Tag Archive | "Cub Scouts"

Cub Scout Theme for April is Faith, Thank You

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Cub Scouts Give Thanks Theme for April

Posted on 20 March 2012 by Scouter Mom

Cub Scout Theme for April is Faith, Thank You

CC by: Woodleywonderworks

Each month, the Cub Scout program focuses on a core value. The Cub Scout April theme is Faith. BSA has started releasing theme based pack meeting plans for each of these core values. I hear that the new April theme will be Cub Scouts Give Thanks. So this month, I’ll be highlighting some ways that thankfulness can be incorporated into the Cub Scout program on my site ScouterMom.com.

This April theme for Cub Scouts brings to mind both thankfulness to the Creator and remembering to show appreciation to each other. This thankfulness theme also presents a good opportunity for your Cub Scouts to thank everyone who helps them with the program – their parents, their leaders, and the chartering organization. Have your Cub Scouts spend some time writing thank you notes to them, or come up with a creative way for the Cubs to show their appreciation.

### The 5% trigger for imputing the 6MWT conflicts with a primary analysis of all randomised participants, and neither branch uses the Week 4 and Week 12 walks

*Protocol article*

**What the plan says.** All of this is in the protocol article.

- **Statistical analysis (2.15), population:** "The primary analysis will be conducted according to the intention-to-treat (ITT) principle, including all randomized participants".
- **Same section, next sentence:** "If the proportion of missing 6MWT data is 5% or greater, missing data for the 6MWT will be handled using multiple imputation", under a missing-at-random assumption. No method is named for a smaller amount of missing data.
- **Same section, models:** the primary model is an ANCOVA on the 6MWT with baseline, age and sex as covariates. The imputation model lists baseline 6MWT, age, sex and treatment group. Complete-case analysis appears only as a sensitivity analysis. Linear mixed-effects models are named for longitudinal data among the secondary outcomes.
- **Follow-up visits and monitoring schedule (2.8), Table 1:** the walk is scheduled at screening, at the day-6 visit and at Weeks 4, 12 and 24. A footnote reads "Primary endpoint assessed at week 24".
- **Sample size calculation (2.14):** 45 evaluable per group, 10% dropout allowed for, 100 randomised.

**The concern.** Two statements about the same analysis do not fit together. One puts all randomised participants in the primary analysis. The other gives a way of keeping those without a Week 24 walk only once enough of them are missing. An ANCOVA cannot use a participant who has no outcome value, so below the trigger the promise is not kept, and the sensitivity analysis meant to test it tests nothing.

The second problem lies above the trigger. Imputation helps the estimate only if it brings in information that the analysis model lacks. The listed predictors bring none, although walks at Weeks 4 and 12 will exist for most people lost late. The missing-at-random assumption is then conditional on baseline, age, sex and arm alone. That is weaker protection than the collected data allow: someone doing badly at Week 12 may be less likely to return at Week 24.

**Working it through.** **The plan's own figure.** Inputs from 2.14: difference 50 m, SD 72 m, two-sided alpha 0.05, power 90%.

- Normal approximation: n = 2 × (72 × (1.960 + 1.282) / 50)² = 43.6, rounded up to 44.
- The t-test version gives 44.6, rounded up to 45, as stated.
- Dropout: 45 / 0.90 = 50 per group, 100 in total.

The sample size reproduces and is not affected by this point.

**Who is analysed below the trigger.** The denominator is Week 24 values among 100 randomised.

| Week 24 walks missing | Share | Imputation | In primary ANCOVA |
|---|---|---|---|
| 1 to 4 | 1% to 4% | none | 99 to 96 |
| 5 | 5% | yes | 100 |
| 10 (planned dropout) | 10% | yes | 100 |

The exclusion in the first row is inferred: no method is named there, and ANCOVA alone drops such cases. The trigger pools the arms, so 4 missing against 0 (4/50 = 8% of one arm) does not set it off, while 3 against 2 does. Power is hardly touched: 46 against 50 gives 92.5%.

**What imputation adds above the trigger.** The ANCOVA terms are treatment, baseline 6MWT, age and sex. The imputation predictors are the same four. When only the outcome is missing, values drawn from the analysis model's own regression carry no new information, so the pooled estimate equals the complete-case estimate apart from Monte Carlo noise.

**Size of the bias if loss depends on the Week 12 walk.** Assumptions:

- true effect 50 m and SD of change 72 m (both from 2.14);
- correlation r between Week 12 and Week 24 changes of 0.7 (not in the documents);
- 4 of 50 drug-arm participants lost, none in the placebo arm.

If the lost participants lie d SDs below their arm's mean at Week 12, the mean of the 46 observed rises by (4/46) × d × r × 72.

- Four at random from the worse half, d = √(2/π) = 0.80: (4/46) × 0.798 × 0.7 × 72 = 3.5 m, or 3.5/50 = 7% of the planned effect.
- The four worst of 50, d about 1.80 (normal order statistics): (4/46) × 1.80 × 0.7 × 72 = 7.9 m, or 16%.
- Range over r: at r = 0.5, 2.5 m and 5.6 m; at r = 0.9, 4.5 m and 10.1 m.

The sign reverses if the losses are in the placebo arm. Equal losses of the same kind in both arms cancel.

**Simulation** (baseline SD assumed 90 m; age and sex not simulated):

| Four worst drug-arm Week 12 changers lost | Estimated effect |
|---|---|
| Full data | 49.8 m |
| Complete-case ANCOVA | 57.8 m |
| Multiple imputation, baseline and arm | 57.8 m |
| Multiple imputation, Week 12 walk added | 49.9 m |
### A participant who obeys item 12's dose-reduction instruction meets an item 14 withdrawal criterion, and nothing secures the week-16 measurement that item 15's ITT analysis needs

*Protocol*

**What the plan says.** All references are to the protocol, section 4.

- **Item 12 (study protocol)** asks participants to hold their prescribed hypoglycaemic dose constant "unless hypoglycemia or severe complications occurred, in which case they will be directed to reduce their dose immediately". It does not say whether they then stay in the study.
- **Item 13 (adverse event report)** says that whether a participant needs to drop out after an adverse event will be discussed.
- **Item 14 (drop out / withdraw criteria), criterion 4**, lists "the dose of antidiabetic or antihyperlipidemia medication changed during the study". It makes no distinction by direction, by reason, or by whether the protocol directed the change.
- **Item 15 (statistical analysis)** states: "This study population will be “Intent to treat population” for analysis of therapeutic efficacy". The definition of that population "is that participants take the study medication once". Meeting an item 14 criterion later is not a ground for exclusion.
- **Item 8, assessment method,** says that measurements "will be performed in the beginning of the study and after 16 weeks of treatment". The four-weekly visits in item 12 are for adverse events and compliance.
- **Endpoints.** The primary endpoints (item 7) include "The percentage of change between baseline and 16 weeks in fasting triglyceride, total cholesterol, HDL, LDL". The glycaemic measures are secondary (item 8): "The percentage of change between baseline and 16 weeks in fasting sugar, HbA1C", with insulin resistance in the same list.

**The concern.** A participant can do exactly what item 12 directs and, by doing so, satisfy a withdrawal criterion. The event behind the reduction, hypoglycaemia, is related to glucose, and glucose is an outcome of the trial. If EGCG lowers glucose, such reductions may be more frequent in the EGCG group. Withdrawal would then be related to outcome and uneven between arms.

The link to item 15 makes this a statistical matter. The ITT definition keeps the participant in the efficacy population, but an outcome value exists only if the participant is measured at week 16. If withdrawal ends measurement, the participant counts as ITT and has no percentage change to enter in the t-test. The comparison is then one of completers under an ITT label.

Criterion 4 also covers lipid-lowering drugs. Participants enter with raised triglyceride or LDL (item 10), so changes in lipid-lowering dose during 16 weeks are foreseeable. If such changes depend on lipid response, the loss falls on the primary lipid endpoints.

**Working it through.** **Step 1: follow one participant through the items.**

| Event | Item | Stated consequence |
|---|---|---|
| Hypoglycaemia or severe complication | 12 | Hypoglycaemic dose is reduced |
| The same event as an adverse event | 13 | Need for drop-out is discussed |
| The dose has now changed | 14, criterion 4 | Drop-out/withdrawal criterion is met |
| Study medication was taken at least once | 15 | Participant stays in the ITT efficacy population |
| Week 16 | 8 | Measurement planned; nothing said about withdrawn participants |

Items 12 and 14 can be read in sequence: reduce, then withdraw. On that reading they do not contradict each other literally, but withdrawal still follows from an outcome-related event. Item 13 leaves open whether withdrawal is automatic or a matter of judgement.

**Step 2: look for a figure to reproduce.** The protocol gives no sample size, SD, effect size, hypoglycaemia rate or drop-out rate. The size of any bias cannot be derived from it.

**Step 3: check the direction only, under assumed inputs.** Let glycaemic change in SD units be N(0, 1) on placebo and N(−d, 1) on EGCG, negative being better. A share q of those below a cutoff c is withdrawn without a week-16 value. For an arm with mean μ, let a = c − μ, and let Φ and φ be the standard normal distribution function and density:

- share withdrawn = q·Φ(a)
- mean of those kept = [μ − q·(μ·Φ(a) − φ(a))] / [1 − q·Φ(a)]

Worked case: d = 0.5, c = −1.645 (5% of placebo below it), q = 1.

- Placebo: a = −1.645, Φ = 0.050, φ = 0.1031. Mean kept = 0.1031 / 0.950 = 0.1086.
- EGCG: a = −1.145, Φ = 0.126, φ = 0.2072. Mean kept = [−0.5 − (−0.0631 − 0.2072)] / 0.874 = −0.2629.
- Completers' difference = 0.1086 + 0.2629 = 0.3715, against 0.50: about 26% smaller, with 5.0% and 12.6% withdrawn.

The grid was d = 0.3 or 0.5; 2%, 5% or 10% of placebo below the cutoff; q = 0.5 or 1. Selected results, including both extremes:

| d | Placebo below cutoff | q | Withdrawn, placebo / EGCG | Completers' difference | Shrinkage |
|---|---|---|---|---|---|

Related Cub Scout Achievements and Recognitions

Bear Achievement 18 – Jot It Down

  • Requirement e: Write a thank you note.

Good Manners Belt Loop

  • Requirement 3: Write a thank-you note to someone who has given you something or done something nice for you.

Computers Pin

  • Requirement 6: Use a computer to prepare a thank-you letter to someone.

 

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Planting Seeds of Kindness Theme for Cub Scouts

Posted on 21 February 2012 by Scouter Mom

The following is a Guest Article by Scouter Mom.  Scouter Mom Blogs and writes informative articles on all aspects of Scouting at ScouterMom.com. 

Word on the street is that BSA is getting ready to release a supplemental theme for March called “Planting Seeds of Kindness”. It’s not difficult to guess how this theme with fit in with the Cub Scout Core Value of the month – compassion.

Here is what the old program helps said about this theme:

Let’s spread Seeds of Kindness in the form of multiple small service projects. Helping others encourages compassion and gives boys the opportunity to see the bounty produced by spreading many small seeds of kindness. The boys can discover that just as the large, strong oak tree came from the small acorn, big things can happen from spreading small seeds of kindness and charity. Conduct a food drive or collect coats and gloves for those in need; report your hours to Good Turn for America. Work on the Citizenship belt loop and pin.

I’ll be adding some ideas related to this theme to my Scouter Mom site in the coming month. The Citizenship Belt Loop and Pin is specifically mentioned, but this theme also brings to mind some other Cub Scout achievements and electives which fit in with the idea of kindness. You can unite your pack and den programs around this common theme by focusing on these achievements.

Tiger Elective 9 – A New Friend

  • Help a new boy or girl get to know other people.

Tiger Elective 10 – Helping Hands

  • Along with your adult partner, help an elderly or shut-in person with a chore.